On October 17, 1990, before final resolution of the municipal application, Fraser filed suit (Fraser I) against Bovino, Boswell and Michael F. Rehill. Defendant Rehill is a New Jersey attorney who resides in Westwood and who appeared before the Zoning Board of Adjustment to oppose the proposed condominium project. Fraser alleged in his complaint that he was a licensed real estate broker and that the actions of these defendants in opposing this development project tortiously interfered with the real estate commissions he expected to realize from the project.On November 7, 1990, four months after submission, the Westwood Zoning Board of Adjustment passed a resolution approving the condominium project. On January 10, 1991, defendant Coventry Square, Inc. (Coventry), a corporation of which Bovino is the principal, commenced an action in lieu of prerogative writs to challenge the municipal approval. Bovino's unsuccessful legal challenge spanned three years, through three courts. It resulted in the Supreme Court's decision in Coventry Square, Inc. v. Westwood Zoning Board of Adjustment, 138 N.J. 285 (1994).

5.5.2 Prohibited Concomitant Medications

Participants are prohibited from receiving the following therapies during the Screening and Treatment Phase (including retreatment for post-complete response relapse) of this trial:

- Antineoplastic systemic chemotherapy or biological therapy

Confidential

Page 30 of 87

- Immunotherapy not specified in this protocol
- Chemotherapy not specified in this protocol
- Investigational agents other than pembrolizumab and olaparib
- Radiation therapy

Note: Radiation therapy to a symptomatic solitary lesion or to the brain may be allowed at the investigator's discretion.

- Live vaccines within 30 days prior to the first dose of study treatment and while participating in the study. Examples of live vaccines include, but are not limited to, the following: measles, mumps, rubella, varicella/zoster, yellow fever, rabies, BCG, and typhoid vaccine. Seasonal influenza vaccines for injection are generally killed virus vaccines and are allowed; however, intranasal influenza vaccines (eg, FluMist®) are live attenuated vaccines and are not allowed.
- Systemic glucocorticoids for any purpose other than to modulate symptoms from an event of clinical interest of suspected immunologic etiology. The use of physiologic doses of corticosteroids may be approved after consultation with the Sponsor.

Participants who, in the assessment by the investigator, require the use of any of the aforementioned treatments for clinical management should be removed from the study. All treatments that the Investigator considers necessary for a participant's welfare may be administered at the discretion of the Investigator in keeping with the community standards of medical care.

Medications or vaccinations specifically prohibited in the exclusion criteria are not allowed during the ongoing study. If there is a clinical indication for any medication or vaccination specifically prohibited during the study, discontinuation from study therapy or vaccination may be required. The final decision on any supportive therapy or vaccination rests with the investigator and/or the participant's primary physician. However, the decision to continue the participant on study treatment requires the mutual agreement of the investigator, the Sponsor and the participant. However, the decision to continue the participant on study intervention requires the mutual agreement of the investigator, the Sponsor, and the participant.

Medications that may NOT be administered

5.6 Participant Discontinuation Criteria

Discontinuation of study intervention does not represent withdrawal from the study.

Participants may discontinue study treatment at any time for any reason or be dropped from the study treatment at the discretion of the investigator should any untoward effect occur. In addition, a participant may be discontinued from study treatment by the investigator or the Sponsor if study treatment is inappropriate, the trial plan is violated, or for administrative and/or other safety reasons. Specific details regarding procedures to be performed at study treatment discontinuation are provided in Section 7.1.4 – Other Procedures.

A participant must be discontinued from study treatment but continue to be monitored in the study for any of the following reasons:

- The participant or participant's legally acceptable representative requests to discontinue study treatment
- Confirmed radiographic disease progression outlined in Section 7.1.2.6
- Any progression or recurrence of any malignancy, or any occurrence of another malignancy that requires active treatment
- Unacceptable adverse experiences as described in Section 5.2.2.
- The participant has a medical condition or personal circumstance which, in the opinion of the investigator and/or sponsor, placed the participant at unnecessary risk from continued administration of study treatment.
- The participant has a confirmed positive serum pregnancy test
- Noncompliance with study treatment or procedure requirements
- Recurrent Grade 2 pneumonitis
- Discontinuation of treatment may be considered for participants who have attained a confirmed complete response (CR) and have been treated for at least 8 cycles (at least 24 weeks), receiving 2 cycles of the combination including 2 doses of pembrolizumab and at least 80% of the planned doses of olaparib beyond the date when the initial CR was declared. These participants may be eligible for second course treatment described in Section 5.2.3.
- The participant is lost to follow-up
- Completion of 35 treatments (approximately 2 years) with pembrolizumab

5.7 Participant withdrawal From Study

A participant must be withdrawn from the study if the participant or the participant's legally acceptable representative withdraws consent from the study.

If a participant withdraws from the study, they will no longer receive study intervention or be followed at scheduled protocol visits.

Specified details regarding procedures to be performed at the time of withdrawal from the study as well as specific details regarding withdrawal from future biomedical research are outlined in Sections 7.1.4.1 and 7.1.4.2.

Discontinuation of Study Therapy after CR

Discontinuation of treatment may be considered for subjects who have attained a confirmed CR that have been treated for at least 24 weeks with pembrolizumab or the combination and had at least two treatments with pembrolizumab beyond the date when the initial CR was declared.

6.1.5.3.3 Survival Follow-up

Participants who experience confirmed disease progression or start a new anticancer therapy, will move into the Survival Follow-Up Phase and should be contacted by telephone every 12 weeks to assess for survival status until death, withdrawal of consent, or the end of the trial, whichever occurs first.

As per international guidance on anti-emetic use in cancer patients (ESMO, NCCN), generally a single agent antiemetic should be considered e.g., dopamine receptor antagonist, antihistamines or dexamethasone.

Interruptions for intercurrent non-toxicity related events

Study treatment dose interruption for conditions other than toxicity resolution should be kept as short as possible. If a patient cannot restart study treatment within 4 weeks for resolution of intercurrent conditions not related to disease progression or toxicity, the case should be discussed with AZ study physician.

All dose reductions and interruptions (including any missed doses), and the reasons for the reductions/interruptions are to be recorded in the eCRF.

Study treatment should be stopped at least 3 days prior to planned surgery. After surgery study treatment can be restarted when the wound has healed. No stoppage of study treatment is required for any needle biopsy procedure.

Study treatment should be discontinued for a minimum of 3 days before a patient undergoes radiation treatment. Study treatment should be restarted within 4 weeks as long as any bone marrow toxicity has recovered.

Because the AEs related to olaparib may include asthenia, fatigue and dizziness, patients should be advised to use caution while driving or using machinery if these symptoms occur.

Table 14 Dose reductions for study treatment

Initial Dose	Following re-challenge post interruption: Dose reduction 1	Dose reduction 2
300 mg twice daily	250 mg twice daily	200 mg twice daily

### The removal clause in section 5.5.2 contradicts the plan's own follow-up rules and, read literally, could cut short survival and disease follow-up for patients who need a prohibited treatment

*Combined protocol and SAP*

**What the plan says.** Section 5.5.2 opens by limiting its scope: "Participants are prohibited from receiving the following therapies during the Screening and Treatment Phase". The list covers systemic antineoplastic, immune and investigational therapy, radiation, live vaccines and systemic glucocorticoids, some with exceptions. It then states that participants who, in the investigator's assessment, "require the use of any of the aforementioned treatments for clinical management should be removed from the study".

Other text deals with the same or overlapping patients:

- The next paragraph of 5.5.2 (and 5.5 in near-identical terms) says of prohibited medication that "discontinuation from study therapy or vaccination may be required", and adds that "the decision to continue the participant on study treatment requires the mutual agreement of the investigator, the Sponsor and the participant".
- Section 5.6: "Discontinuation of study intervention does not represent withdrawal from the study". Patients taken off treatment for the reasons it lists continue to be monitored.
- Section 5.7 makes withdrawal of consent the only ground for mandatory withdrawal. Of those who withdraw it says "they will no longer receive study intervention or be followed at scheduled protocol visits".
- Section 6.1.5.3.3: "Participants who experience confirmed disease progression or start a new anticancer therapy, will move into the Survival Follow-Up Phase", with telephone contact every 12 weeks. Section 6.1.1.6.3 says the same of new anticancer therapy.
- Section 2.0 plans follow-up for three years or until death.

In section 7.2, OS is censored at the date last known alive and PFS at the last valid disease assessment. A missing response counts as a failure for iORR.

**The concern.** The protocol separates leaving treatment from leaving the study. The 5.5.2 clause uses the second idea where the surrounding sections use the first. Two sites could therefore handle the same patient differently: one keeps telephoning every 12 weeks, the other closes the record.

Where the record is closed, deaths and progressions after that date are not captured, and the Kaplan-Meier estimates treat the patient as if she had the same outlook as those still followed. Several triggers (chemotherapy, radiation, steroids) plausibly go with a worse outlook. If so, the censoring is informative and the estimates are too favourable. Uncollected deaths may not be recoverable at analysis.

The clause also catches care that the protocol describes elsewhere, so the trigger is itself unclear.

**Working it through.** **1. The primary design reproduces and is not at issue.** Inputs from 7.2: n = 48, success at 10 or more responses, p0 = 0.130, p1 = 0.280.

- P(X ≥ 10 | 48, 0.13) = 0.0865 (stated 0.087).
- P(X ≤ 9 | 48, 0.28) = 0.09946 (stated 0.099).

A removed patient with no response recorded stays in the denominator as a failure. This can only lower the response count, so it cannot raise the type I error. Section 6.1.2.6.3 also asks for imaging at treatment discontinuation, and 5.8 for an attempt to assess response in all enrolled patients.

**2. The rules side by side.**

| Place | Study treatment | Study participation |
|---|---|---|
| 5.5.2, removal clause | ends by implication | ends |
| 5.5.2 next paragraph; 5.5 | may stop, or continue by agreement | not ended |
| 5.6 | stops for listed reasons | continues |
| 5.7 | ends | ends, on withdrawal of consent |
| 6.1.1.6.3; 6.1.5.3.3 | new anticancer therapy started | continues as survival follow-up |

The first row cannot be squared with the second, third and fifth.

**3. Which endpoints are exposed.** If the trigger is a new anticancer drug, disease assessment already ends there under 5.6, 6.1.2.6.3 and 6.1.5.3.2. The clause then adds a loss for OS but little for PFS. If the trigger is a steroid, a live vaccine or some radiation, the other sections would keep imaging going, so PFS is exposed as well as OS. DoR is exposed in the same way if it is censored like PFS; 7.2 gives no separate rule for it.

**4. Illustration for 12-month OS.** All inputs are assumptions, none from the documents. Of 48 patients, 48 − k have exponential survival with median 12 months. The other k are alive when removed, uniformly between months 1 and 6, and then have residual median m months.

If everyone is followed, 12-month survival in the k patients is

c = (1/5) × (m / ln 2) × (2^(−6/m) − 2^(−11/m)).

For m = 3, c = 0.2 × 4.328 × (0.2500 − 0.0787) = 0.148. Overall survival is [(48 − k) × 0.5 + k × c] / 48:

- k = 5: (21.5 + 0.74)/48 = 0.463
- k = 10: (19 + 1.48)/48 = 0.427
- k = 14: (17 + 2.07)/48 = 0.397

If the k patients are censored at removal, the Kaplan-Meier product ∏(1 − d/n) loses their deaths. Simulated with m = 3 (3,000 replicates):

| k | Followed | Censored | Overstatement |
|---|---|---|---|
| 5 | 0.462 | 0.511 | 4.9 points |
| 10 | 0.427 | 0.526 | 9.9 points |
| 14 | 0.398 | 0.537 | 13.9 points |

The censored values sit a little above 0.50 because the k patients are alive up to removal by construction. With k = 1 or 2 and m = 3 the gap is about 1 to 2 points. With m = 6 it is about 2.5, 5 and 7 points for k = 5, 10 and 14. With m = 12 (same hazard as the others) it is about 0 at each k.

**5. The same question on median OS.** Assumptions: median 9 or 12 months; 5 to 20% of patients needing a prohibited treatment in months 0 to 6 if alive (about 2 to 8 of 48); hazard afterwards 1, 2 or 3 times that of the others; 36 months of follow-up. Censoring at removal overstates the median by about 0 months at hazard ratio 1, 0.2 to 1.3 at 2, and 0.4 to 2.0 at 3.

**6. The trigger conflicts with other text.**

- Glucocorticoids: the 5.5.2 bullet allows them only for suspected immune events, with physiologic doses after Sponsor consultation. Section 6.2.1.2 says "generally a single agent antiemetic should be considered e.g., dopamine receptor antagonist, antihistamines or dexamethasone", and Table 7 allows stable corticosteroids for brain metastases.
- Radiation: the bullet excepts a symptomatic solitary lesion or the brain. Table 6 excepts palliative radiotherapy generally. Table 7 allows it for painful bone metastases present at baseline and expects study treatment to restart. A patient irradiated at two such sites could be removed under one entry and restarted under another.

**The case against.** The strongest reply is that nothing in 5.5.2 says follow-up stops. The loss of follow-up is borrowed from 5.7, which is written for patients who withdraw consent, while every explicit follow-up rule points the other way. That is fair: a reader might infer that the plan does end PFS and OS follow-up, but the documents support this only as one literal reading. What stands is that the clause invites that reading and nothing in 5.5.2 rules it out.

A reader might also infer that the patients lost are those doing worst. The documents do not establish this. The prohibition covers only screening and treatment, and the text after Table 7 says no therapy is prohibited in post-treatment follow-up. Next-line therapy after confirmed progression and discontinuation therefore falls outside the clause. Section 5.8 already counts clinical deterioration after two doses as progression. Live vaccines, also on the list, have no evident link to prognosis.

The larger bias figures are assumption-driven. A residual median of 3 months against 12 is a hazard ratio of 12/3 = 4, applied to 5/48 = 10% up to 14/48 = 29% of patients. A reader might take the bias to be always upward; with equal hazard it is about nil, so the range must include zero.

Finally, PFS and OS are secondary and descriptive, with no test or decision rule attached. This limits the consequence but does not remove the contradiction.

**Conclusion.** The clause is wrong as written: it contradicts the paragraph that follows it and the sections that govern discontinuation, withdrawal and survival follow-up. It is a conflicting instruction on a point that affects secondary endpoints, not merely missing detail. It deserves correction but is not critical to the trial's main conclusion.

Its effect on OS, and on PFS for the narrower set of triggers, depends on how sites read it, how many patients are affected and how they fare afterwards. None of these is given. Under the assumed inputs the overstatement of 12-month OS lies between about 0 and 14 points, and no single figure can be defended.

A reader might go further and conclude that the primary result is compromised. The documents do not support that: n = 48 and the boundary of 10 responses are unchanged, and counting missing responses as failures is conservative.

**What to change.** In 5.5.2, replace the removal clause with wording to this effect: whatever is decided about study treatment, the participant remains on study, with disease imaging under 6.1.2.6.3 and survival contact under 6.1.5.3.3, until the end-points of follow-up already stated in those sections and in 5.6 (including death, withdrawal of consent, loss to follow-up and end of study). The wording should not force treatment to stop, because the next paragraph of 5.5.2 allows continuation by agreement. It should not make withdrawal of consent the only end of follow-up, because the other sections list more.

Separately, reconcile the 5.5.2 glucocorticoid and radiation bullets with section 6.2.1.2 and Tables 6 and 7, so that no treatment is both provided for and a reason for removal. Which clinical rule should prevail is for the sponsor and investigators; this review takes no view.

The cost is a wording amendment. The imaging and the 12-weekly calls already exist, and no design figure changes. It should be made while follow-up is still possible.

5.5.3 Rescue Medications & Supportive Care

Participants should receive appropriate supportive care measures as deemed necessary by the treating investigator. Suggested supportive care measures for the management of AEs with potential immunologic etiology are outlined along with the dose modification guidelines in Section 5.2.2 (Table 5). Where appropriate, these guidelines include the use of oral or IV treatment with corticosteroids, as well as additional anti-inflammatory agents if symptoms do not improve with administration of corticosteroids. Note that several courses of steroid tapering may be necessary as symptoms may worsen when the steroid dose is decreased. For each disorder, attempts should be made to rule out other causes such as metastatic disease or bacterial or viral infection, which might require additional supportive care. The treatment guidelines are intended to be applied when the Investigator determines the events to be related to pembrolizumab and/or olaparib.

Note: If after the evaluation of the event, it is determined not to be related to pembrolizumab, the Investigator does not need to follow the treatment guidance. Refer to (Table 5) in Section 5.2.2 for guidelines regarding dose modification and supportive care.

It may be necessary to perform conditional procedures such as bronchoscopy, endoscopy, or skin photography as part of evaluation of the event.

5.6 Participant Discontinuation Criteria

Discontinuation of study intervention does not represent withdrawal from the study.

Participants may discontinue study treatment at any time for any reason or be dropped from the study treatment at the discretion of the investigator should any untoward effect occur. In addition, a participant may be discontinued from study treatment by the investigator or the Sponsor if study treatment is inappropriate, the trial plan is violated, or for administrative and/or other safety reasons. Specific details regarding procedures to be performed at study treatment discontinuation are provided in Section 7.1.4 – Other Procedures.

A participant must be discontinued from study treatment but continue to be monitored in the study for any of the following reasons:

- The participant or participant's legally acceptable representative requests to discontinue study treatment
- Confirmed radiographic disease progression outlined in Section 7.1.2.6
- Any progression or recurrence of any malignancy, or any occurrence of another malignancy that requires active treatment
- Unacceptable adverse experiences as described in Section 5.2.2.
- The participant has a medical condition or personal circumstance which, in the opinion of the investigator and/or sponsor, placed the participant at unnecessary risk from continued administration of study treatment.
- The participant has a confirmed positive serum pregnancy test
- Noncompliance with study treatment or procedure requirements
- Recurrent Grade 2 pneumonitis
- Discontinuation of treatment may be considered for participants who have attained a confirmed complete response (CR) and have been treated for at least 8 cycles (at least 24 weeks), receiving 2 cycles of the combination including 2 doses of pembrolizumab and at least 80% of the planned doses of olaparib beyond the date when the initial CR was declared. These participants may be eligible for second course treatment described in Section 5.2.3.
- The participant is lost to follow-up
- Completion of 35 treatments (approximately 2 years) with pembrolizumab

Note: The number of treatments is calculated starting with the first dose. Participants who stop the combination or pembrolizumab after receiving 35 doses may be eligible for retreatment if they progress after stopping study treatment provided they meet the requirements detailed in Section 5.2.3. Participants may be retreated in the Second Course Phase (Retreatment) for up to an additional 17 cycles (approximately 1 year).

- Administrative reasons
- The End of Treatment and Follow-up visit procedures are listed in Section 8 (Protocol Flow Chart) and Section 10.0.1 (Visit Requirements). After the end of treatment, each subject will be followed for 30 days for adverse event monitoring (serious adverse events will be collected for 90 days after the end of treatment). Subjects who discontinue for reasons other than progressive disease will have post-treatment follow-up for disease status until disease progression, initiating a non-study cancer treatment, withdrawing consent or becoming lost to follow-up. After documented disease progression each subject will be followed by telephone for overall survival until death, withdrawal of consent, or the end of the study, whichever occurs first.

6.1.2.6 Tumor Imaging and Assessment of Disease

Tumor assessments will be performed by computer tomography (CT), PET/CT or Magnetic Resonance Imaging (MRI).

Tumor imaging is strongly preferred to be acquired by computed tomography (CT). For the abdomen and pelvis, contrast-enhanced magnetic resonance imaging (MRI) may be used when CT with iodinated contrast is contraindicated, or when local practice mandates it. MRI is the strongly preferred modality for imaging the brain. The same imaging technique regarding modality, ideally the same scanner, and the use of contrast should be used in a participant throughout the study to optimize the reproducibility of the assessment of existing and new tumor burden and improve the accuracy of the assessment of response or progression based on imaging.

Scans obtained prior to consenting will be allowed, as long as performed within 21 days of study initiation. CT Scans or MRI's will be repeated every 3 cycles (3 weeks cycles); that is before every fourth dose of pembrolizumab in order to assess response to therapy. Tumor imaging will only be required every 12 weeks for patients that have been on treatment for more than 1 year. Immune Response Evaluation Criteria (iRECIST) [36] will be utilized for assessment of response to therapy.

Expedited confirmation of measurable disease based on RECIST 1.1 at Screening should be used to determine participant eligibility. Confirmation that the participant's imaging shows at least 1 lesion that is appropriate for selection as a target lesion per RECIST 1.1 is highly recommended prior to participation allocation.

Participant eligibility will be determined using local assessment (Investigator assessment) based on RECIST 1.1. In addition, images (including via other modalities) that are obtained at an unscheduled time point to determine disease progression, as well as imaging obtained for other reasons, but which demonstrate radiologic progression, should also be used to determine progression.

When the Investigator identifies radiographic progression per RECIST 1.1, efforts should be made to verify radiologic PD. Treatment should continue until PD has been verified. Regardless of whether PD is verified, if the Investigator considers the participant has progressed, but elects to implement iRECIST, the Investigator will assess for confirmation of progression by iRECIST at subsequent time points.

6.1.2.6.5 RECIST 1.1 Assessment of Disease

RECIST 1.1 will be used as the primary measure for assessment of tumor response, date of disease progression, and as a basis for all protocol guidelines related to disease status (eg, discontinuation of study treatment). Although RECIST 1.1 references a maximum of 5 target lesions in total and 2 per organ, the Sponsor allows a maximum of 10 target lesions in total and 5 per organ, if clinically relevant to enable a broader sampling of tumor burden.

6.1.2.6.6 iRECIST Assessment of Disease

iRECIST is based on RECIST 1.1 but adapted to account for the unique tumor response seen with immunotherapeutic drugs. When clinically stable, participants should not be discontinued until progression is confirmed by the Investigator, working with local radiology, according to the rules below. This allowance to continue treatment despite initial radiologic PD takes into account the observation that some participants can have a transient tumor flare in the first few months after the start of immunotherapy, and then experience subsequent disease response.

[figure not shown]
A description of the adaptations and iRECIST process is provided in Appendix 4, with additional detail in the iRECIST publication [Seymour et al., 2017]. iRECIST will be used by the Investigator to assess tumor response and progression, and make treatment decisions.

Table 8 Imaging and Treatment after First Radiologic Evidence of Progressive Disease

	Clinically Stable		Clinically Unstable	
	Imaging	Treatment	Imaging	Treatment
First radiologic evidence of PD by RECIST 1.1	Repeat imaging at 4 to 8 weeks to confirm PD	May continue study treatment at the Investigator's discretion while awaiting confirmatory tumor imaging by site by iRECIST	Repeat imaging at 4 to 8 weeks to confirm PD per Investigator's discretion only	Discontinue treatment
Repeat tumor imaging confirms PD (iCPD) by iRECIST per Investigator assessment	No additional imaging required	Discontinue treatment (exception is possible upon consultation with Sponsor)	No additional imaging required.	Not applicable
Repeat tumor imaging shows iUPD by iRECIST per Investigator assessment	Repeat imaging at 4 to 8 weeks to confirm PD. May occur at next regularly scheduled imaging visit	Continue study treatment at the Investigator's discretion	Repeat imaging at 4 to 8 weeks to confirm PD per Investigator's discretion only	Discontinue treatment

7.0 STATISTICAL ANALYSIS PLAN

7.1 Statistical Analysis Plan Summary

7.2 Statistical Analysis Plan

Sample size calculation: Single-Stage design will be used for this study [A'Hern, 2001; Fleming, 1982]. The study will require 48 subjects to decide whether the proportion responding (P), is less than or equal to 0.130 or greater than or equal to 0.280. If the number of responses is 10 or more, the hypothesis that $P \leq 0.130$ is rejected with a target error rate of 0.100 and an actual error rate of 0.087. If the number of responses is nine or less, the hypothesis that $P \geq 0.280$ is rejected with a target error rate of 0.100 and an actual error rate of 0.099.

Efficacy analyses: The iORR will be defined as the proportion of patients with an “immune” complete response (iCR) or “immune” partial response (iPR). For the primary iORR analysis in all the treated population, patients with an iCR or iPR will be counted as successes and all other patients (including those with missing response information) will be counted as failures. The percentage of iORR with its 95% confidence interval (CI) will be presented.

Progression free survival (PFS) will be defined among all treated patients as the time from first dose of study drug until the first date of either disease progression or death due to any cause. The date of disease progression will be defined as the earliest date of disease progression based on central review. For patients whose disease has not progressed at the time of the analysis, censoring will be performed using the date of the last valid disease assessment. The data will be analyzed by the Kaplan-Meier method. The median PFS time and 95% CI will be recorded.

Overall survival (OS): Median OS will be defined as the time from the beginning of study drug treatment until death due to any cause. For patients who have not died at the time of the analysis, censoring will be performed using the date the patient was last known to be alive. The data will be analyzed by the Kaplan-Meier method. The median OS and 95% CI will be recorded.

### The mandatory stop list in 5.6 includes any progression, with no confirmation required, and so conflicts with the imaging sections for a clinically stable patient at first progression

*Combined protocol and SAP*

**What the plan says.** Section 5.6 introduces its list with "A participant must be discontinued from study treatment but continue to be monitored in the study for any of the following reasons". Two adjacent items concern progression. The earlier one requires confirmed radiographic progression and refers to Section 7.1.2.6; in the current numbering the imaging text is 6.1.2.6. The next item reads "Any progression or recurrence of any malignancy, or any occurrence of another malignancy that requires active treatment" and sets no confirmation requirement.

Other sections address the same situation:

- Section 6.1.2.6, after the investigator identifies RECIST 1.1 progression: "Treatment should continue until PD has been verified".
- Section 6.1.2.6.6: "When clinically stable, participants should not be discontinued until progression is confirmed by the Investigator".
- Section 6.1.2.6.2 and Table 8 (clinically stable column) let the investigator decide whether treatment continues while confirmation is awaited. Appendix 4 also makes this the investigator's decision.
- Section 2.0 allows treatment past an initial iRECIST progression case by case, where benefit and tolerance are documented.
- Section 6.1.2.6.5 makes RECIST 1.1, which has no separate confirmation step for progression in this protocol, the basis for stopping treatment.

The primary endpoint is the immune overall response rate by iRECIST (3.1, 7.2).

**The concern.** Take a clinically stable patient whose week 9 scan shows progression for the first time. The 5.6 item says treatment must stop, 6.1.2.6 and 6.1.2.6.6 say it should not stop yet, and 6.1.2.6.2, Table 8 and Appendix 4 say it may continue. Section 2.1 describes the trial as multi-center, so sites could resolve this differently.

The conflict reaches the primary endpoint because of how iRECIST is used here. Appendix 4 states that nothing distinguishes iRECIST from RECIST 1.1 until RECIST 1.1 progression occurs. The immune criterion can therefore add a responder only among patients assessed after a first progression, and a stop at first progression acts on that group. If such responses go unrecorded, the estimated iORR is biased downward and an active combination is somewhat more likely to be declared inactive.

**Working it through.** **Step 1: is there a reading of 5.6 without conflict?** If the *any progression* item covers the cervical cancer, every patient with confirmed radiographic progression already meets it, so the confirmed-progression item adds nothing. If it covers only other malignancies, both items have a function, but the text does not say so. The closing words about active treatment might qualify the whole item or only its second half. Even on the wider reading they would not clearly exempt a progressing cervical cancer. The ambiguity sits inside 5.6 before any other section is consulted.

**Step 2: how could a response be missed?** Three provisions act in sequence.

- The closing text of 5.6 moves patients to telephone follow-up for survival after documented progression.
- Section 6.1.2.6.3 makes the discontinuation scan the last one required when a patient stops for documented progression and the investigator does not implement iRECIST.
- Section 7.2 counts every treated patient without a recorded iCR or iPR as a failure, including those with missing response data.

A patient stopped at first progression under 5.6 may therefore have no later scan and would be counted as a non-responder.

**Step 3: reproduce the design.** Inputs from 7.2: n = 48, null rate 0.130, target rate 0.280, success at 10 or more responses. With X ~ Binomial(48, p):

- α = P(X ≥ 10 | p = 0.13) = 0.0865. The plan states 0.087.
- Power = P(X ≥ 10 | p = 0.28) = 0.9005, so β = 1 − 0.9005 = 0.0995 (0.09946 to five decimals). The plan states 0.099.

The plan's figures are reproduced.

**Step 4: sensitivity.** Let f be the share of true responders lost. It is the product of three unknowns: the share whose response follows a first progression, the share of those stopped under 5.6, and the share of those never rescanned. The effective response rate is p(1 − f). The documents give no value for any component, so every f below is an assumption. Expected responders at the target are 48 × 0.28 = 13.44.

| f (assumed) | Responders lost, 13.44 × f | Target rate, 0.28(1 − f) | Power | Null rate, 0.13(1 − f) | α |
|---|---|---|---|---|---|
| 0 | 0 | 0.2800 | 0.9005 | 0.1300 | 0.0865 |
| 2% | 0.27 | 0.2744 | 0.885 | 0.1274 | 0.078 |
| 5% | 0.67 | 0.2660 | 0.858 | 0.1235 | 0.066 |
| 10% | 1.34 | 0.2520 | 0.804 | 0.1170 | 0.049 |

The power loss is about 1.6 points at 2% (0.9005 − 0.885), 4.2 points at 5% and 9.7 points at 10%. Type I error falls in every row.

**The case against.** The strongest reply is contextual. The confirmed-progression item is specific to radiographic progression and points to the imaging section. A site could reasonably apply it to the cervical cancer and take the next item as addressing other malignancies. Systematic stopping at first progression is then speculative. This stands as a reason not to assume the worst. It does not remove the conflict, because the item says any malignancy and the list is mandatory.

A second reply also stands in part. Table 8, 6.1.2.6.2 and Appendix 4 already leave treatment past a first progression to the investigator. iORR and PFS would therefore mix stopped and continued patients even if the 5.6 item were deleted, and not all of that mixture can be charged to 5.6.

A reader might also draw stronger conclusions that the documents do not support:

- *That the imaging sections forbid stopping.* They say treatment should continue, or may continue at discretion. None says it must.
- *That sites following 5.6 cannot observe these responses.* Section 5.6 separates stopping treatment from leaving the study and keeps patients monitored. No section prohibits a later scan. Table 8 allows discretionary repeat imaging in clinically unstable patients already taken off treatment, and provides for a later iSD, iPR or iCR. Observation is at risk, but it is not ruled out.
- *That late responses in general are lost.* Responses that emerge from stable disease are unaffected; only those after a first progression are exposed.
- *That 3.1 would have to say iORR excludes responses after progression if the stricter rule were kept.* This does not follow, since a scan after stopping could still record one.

In light of the Bovino litigation, Fraser I was placed on the inactive list. Before this occurred, however, Rehill successfully moved for summary judgment and an order to that effect was entered on December 3, 1990. Fraser sought to appeal to this court from that summary judgment, but we dismissed the appeal as interlocutory on July 19, 1991.
Coventry Square's challenge delayed the project, and Dinallo and Palumbo were unable to raise the additional funds required under their contract with Gelnaw. By letter dated February 21, 1991, Dinallo and Palumbo notified the Gelnaws that they were abandoning the project.